Gender EqualityHealth

Saving men one mo-bro at a time

November is Prostate Cancer Awareness Month and also the start of Movember, a month-long campaign to raise money and encourage men to get screened for the disease. During Movember, men are challenged to grow out their facial hair and share their ‘staches on social media.

An examination of the campaign provides some insights about what works and what falls short in communicating to men about health issues.

As a fundraiser, Movember has been quite a success. In less than a decade, it has raised more than $300M. That money now supports more prostate cancer research than any non-government agency in the world,” said researchers Richard Wassersug and John L Oliffe from the University of British Columbia in Vancouver, who have studied this and other prostate cancer campaigns.

According Wassersug and Oliffe, the campaign’s strategic use of masculinity is what sets this campaign apart from the others.

The researchers say Movember uses humor and competition to effectively tap into men’s sense of masculinity.

“Movember encourages men to compete about the appearance of their mustaches. This sets up a situation where a male can participate in a competition that affirms his manhood without ever seriously challenging his masculinity,” the researchers said. “In the competition…the only males who could be considered emasculated (and only metaphorically of course) are those who decline to compete. By remaining free of facial hairs, they appear, by comparison, hypogonadal, that is, without enough testosterone to grow facial hair.”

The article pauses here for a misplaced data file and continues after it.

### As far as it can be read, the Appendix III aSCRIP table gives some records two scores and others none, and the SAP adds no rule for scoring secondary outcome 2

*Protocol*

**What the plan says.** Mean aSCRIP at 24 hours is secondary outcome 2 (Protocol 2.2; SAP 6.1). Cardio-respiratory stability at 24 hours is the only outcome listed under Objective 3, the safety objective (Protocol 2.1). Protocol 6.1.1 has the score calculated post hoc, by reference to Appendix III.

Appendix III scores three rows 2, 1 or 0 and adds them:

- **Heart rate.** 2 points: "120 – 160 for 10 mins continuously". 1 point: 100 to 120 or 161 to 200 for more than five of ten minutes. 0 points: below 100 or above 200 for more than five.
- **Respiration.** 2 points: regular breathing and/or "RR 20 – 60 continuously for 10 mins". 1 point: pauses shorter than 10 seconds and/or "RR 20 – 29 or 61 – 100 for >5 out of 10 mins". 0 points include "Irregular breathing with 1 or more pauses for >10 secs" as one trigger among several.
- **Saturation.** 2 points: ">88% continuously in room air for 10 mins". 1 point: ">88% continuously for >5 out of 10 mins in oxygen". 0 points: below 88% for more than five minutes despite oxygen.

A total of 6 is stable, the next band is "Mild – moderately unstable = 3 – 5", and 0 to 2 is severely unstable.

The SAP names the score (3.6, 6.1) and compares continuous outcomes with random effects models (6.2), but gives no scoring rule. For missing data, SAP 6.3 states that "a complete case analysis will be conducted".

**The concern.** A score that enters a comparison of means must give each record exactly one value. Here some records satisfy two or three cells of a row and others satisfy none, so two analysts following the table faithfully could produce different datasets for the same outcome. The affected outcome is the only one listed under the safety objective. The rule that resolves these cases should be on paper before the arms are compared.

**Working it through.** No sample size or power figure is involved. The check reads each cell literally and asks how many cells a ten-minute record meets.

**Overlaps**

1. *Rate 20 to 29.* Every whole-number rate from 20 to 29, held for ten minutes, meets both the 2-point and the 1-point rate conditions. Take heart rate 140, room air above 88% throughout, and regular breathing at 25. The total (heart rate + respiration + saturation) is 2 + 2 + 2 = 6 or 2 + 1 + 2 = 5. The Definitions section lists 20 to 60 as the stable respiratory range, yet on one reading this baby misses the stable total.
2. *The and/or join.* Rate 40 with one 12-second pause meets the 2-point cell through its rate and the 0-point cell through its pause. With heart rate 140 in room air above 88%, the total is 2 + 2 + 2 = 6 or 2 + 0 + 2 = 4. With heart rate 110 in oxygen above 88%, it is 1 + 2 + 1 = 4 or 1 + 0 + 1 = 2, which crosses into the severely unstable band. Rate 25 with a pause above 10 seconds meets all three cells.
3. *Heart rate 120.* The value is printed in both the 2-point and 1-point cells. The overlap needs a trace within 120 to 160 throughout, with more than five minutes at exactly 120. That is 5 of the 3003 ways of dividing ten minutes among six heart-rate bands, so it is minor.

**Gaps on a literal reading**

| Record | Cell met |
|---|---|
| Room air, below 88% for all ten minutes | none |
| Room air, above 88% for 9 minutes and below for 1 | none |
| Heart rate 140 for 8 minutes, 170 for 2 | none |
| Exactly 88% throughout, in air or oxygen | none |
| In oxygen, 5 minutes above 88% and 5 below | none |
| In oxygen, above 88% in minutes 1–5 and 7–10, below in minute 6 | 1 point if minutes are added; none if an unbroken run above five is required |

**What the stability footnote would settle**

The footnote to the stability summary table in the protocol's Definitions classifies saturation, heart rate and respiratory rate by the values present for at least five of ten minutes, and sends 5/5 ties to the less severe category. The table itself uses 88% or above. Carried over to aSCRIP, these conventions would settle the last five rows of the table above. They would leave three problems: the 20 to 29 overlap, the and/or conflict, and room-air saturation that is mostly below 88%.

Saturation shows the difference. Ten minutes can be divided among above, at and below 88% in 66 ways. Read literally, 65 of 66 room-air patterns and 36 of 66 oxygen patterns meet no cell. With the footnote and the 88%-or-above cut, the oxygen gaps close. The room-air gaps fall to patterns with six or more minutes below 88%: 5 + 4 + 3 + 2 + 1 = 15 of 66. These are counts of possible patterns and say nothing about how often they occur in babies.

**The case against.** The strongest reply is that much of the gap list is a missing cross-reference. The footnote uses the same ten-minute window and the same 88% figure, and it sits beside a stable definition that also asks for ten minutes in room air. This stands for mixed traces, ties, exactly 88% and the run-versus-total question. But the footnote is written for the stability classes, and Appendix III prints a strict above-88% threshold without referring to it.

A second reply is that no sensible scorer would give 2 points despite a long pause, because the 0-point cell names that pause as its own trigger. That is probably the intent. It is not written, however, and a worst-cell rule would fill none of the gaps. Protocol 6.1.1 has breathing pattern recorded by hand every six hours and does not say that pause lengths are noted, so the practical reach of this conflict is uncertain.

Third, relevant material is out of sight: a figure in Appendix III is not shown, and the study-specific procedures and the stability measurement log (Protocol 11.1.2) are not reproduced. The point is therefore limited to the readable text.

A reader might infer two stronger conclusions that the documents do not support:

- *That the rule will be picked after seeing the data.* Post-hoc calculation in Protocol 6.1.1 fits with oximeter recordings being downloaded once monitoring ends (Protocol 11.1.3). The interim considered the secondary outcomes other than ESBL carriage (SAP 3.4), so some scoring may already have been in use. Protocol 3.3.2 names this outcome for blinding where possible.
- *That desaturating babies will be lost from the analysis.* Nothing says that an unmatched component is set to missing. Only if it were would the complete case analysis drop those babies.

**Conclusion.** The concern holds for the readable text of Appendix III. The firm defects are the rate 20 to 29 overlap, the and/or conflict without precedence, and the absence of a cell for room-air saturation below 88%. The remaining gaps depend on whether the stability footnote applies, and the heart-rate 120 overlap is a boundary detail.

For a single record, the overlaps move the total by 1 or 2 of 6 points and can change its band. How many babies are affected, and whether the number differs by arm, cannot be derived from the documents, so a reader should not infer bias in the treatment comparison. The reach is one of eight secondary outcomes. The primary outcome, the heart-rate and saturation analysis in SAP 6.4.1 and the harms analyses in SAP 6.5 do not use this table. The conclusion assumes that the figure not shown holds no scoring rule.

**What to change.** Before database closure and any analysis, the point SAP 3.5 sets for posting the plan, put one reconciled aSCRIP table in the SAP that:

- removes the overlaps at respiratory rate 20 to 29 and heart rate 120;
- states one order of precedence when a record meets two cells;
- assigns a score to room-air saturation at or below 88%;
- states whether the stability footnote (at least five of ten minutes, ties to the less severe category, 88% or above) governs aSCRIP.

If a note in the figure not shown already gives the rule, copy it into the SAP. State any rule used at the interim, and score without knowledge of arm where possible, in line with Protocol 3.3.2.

While the growing of an epic ‘stache is a fun and competitive campaign that has been successful in raising money for research, the campaign has had little effect on men’s health behavior.

For example, one study found that Twitter users who participated in the 2013 campaign in Canada rarely tweeted about the importance of screenings for prostate cancer.

The researchers found that out of the 2,400 tweets analyzed, 34 percent were fundraising related, only 18 percent called for making a change to men’s health and 26 percent characterized the campaign as a mustache contest rather than a charity.

Similarly, another study found that “the Movember campaign had a limited immediate effect on (prostate cancer) referral(s), however, it may have contributed to an increased awareness of Prostate cancer.” The researchers found that during the month of the campaign, there was a slight increase in men referred to doctors for prostate cancer screenings, however, in the months that followed, there was no increase in referrals.

So what can we take away from this campaign and apply to our own work:

  • The use of fun, competitive campaigns that tap into our audiences sense of self and values can be effective for raising awareness and funding.
  • However, if your goal is to impact behavior, such as promoting preventive health measures, be careful not to let the gimmick overshadow your larger message. Or in this case, hide it behind a mustache.

Like this? Read about the Check Yo Nutz campaign that used multiple mediums and humor to effectively encourage young men to seek preventive health care and information for prostate cancer.

Posted on November 19, 2015

Annie Neimand
Annie Neimand is a Ph.D. candidate in the Department of Sociology, Criminology & Law at the University of Florida, and Research Director and Executive Editor for frank.